Seven experienced GMI teachers (between 1- and 10-years’ experience each) were asked to consider the ways in which students engaged with mathematical evidence, based across all Inquiries they had undertaken. The teachers brainstormed all instances of student involvement with evidence during each phase. The comprehensive overview reflected how students need to Envisage Evidence in the Discover phase; Plan for Evidence in the Devise phase; Generate Evidence in the Develop phase and Conclude with Evidence in the Defend phase.
However, through the inquiry (described below) the students were able to develop a more robust conceptual understanding of aspects of geometry and measurement: they developed a referent benchmark for a litre; made links between 3D shapes and their nets; and made connections between volume and capacity. These are key conceptual understandings children require to continue to more complex concepts.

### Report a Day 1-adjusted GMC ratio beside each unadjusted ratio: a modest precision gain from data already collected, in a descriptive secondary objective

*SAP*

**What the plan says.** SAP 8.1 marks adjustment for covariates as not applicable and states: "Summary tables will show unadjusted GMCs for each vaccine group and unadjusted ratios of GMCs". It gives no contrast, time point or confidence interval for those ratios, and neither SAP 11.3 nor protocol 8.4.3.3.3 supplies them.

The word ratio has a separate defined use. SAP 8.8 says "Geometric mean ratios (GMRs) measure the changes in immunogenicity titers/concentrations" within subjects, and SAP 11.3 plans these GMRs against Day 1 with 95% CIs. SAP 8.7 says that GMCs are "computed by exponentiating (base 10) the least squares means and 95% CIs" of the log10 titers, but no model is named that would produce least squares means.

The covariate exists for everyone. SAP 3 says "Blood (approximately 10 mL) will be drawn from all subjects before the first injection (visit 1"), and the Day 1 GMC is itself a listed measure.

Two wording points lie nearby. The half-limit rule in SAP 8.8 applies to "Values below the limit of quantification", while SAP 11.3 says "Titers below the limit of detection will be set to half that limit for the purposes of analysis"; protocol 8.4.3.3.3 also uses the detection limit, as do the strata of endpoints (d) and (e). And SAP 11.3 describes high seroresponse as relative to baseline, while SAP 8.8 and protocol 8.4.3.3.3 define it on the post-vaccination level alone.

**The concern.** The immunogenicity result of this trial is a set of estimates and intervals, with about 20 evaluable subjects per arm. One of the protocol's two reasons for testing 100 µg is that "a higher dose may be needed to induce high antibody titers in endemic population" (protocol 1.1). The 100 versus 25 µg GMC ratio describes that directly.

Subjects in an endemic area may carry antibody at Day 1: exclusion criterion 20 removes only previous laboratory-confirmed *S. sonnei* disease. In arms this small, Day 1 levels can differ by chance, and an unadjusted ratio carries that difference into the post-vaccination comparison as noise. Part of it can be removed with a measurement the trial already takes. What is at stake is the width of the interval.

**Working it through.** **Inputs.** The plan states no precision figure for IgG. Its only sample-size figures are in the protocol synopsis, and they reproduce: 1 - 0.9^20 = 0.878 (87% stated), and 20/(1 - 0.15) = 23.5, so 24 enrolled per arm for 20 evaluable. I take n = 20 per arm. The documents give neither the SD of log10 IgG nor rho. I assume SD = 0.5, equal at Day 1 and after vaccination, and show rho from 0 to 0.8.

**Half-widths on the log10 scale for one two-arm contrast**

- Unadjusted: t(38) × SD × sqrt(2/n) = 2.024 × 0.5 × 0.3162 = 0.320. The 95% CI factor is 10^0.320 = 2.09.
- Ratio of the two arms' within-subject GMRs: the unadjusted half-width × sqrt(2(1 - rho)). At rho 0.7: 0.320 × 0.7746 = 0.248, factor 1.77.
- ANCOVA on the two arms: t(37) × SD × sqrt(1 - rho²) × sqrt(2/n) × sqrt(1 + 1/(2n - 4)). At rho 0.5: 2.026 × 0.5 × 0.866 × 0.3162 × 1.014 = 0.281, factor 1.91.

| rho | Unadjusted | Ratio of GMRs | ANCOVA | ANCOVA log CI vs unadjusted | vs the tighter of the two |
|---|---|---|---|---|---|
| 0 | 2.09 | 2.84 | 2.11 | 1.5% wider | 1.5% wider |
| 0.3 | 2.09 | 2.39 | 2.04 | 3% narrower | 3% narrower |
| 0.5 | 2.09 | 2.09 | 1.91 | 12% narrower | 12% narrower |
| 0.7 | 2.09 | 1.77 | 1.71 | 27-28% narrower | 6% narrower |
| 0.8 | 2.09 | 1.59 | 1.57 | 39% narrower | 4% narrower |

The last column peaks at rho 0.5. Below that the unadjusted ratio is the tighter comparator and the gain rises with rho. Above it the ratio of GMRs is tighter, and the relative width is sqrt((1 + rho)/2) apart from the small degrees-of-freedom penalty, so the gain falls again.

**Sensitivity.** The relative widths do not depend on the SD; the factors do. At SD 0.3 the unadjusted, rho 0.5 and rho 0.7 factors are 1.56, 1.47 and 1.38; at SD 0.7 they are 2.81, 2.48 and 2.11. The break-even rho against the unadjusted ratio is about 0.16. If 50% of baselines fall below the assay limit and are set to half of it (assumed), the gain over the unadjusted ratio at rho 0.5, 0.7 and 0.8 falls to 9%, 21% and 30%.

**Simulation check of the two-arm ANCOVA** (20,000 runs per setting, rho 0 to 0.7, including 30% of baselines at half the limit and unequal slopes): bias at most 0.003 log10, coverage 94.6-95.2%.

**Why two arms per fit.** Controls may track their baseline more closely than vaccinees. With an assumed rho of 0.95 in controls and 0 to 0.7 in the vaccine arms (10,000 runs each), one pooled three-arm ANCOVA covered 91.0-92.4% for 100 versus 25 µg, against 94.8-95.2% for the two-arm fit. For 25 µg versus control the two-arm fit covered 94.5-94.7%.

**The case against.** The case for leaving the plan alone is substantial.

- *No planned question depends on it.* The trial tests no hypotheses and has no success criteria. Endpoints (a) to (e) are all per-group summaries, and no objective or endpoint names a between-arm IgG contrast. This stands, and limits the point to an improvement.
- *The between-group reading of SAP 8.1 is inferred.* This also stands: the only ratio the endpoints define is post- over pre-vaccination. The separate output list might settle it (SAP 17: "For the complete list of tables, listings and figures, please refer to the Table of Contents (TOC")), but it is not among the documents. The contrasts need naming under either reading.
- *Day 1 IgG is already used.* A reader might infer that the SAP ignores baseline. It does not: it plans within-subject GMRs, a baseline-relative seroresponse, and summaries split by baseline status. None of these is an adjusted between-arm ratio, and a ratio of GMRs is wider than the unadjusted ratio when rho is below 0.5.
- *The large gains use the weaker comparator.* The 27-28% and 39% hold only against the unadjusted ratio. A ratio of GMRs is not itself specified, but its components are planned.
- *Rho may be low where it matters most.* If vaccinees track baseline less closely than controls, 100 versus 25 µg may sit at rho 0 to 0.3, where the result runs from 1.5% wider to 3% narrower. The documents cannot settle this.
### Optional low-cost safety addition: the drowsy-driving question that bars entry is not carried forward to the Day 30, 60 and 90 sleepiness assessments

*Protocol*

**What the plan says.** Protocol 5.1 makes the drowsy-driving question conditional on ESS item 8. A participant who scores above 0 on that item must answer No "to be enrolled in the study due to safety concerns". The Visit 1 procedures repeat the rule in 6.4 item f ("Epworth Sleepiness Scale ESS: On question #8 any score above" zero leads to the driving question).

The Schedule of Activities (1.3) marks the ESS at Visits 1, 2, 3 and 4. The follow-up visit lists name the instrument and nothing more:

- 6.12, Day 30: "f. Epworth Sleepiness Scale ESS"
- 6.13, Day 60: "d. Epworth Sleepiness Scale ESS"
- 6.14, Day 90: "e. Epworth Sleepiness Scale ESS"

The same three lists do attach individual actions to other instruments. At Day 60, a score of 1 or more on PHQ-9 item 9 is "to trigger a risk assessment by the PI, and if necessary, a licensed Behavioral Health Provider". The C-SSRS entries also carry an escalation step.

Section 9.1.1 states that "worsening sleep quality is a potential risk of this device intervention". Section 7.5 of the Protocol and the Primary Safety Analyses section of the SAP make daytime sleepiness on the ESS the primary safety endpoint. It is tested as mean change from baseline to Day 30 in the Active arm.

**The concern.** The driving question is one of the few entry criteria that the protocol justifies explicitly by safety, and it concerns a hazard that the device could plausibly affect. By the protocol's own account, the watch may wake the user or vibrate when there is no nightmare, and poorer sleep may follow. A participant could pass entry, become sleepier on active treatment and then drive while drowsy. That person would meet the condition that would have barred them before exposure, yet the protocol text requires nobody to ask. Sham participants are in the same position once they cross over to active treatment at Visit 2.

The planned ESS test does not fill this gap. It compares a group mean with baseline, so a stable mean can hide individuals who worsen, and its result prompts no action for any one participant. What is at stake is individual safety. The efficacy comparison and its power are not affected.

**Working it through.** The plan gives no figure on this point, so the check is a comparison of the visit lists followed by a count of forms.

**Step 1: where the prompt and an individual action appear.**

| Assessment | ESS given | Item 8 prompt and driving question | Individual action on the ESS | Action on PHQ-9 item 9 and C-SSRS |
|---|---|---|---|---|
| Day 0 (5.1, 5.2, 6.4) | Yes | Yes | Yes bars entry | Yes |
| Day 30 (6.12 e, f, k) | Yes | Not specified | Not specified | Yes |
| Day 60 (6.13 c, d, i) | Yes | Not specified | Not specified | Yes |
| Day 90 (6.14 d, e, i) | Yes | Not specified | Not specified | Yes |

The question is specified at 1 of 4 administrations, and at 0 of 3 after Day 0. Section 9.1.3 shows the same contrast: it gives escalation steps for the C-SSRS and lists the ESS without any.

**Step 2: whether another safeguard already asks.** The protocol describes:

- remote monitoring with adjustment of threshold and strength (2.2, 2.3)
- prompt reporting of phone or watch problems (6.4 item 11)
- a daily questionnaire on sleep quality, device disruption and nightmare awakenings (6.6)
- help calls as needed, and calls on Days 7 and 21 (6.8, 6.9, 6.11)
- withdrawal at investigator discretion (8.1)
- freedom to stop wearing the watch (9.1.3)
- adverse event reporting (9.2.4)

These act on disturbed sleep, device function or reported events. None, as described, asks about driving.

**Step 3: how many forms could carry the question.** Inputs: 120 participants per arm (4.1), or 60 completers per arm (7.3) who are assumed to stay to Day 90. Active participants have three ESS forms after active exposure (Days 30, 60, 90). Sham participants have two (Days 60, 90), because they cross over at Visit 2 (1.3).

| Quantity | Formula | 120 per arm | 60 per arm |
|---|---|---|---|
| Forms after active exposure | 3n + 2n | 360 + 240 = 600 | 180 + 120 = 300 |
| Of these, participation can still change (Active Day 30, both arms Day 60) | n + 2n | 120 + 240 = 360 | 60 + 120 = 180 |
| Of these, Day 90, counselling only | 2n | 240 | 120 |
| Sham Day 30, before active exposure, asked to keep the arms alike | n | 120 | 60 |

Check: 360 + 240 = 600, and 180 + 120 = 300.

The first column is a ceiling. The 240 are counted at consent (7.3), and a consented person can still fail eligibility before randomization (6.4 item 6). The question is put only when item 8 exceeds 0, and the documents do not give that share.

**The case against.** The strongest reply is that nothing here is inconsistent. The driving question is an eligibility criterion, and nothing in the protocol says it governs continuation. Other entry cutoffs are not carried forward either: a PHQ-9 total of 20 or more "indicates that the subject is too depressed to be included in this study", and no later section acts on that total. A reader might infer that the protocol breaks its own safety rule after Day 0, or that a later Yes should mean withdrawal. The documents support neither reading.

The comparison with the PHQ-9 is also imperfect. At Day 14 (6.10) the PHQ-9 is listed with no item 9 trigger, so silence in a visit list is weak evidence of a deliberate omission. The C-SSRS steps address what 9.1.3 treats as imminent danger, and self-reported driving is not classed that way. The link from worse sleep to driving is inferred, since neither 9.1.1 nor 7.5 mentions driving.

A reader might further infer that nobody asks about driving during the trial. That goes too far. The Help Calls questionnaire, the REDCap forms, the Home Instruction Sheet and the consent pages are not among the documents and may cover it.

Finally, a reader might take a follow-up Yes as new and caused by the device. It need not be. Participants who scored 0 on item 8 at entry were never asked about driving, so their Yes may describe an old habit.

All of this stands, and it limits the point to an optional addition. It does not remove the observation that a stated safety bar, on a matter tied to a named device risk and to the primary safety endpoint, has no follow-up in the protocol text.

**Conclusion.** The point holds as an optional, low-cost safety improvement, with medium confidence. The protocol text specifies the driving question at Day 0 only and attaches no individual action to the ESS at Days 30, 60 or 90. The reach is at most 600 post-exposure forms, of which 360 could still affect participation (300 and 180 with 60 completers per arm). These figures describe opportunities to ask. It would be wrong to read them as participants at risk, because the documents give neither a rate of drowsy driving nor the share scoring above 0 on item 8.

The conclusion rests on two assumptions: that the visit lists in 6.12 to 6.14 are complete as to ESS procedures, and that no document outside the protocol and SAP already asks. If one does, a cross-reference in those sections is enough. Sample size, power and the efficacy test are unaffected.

Inquiry question: Can you make a one litre container out of paper?
Fielding-Wells, J. & Fry, K. (in press). Introducing Guided Mathematical Inquiry in the Classroom: Complexities of Developing Norms of Evidence. Proceedings of the 42nd annual conference of the Mathematics Education Research Group of Australasia). Perth: MERGA.
Fielding-Wells, J. (2010). Linking problems, conclusions and evidence: Primary students’ early experiences of planning statistical investigations. In C. Reading (Ed.), Proceedings of the Eighth International Conference on Teaching Statistics. Voorburg, The Netherlands: International Statistical Institute.